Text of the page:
It was Christmas eve and Mark was sitting comfortably on the couch, watching the extended family’s children unwrap their presents. His nephew opened his parcel — a big, red remote-controlled truck! Then his niece — a pair of Hatchimals, the newest craze! Even better! Mark sat back with a knowing grin on his face. His 4-year old son, Adam, was about to open his big box, the one with the little air vents and the bright blue ribbon around it. The family heard a soft, high-pitched bark and something that sounded like little paws scratching on carton… Adam’s little face lit up. Surely, it can’t be what he thinks it is… That will top all the other gifts. That will be like the best gift in the world… EVER!
For like 15 minutes. And then someone will have to clean up the cute mess it made on the Persian carpet. And look after it, once Adam has lost interest and preferred the big, red truck of his nephew after all. In fact, someone will have to look after it, feed it, potty-train it and exercise it not just for the rest of the festive season, but for the next 15 years or so.
The truth is that many people will receive the ultimate gift of a cute puppy this festive season, and while some might be expecting it and be 100% prepared for the responsibility, unfortunately there will be those who didn’t even ask or want a dog in the first place. The bottom line is this: if you are unsure about whether someone might want a dog, then DON’T GIVE THEM A DOG.
The decision to own a dog should be one person’s only and that’s the person who has to take care of the dog every day. Often people make the mistake of thinking that giving a dog to their parents or other older or lonely people will be a good idea. It might be, of course, but it all depends on the person receiving the dog and their circumstances. Firstly, you’ll want to make sure the person actually wants a dog. Secondly, you’ll want to let the person choose the dog him or herself. It’s not a refundable item they can return or exchange for a better size. Thirdly, even though a person might want a dog, they might not be financially able to properly care for the dog or their working or living circumstances might make it very difficult for them to properly take care for and enjoy their dog.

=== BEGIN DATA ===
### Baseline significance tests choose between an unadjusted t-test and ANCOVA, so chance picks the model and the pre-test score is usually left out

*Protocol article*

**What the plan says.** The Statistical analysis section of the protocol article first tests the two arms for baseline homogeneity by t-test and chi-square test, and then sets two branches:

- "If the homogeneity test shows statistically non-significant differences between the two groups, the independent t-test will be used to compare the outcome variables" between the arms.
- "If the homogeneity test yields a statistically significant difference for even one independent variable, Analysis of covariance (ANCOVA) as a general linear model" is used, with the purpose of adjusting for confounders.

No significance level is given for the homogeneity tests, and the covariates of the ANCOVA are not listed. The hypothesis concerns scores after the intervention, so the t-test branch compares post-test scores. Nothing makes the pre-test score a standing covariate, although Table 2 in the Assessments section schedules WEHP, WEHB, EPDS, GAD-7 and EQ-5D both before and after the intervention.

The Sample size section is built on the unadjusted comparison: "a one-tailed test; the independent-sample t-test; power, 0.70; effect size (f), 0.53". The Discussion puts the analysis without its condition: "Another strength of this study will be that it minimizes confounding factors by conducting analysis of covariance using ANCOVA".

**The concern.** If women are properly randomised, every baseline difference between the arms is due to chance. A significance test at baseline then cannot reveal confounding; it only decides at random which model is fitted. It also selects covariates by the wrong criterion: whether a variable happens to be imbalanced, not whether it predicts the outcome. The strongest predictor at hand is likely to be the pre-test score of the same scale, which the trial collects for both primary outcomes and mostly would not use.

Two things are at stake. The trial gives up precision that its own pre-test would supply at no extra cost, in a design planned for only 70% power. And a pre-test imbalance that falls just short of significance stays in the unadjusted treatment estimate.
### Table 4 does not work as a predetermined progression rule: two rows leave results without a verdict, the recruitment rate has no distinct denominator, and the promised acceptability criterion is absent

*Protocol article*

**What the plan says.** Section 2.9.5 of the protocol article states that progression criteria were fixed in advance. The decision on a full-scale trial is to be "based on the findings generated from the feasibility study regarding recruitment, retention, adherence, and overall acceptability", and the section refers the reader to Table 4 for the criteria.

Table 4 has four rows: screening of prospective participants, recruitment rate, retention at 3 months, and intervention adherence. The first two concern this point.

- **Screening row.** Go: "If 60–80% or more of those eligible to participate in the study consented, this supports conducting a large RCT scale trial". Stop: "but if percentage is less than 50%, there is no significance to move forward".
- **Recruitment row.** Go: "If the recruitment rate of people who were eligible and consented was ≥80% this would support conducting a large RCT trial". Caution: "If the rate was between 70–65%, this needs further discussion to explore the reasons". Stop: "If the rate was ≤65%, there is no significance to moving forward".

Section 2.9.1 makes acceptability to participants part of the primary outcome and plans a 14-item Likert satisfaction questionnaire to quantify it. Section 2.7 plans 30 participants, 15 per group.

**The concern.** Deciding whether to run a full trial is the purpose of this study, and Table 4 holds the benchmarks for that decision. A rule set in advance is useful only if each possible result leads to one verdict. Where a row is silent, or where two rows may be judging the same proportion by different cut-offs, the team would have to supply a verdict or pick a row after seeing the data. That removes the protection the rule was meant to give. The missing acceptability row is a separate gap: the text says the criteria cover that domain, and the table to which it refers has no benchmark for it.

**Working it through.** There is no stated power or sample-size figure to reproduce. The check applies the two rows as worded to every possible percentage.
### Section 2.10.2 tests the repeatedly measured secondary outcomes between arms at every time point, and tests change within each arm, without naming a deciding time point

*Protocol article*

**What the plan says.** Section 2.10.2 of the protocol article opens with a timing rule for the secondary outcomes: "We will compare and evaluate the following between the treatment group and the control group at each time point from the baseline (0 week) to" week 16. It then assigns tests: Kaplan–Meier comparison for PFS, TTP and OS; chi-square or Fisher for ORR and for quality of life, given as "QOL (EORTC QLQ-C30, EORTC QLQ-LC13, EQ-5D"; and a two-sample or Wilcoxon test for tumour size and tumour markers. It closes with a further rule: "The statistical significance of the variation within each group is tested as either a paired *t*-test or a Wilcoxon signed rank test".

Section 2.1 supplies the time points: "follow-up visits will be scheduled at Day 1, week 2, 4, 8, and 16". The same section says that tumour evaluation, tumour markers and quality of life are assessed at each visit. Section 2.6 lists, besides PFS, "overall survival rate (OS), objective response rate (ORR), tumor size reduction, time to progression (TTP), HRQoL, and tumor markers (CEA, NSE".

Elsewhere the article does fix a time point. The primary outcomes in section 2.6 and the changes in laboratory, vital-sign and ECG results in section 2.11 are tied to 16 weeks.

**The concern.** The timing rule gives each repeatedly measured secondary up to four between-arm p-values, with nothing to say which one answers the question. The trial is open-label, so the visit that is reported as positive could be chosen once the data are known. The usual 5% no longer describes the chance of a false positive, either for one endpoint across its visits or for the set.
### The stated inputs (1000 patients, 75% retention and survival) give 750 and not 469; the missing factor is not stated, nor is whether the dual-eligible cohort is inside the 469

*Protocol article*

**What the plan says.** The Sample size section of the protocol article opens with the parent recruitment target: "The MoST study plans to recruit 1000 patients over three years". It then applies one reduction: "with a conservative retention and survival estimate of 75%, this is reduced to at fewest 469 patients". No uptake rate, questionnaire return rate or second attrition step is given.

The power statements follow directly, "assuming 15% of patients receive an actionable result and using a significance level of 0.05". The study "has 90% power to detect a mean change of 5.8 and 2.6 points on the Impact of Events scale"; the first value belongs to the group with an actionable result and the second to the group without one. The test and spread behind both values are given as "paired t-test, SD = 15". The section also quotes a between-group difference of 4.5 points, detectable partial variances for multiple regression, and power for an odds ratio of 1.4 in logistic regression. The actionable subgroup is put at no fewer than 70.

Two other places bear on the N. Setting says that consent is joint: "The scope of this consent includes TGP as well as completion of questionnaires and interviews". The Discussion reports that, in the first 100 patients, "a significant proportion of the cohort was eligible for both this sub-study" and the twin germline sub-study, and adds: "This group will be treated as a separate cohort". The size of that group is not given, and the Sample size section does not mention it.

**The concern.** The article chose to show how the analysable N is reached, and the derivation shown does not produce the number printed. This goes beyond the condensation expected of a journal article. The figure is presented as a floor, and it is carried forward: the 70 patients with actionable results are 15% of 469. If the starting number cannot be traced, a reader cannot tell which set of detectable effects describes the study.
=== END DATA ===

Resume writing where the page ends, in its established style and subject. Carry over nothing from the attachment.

The other pitfall is buying a child a dog if he or she is not yet old or emotionally mature enough to come to terms with the responsibility. Of course, any under-aged child’s parent or parents will end up carrying the financial burden. But you don’t want the scenario where your child loses interest in the dog and you then have to begrudgingly become its ‘real’ owner out of necessity.
Worse even is if the puppy or adult dog has to be taken to the SPCA or shelter because no one wants to care for it anymore after the puppy cuteness has worn off. There are literally thousands and thousands of homeless dogs out there looking for homes already, so adding to this problem is not just cruel towards the dog, it’s plainly irresponsible. Also remember that the festive season might not be the best time to get a dog as you’ll probably want to spend more time socialising with loved ones and not be at home as often.
However, if you have done your research and are as sure as you can be that you’re ready to get a dog, don’t forget that you don’t have to buy a puppy from a breeder, but can easily adopt one of the wonderful puppies or adult dogs at the many dog adoption organizations around the country.
One of these is Oscars Arc, a non-profit organization in the Western Cape that takes healthy, happy and ‘homeable’ dogs from shelters and places them in the WOOF Project. This dynamic pop-op project travels across the Western Cape and provides a customer-friendly and efficient adoption experience and gives incredible exposure and PR to dogs that would have otherwise been sitting in an overcrowded kennel somewhere.
The fun, interactive metal container has become a bit of a landmark in and around Cape Town as volunteers give the dogs exposure to potential new owners in a friendly, public space with the eye on finding a safe, happy home for the lucky dogs. The WOOF Project will be located on the Sea Point Promenade for the whole of December, and will even have Santa deliver your new best buddy on Christmas day.
Watch a video on their Facebook page
For more information on the project, visit Oscars Arc’s website and check out the schedule of the traveling WOOF PROJECT.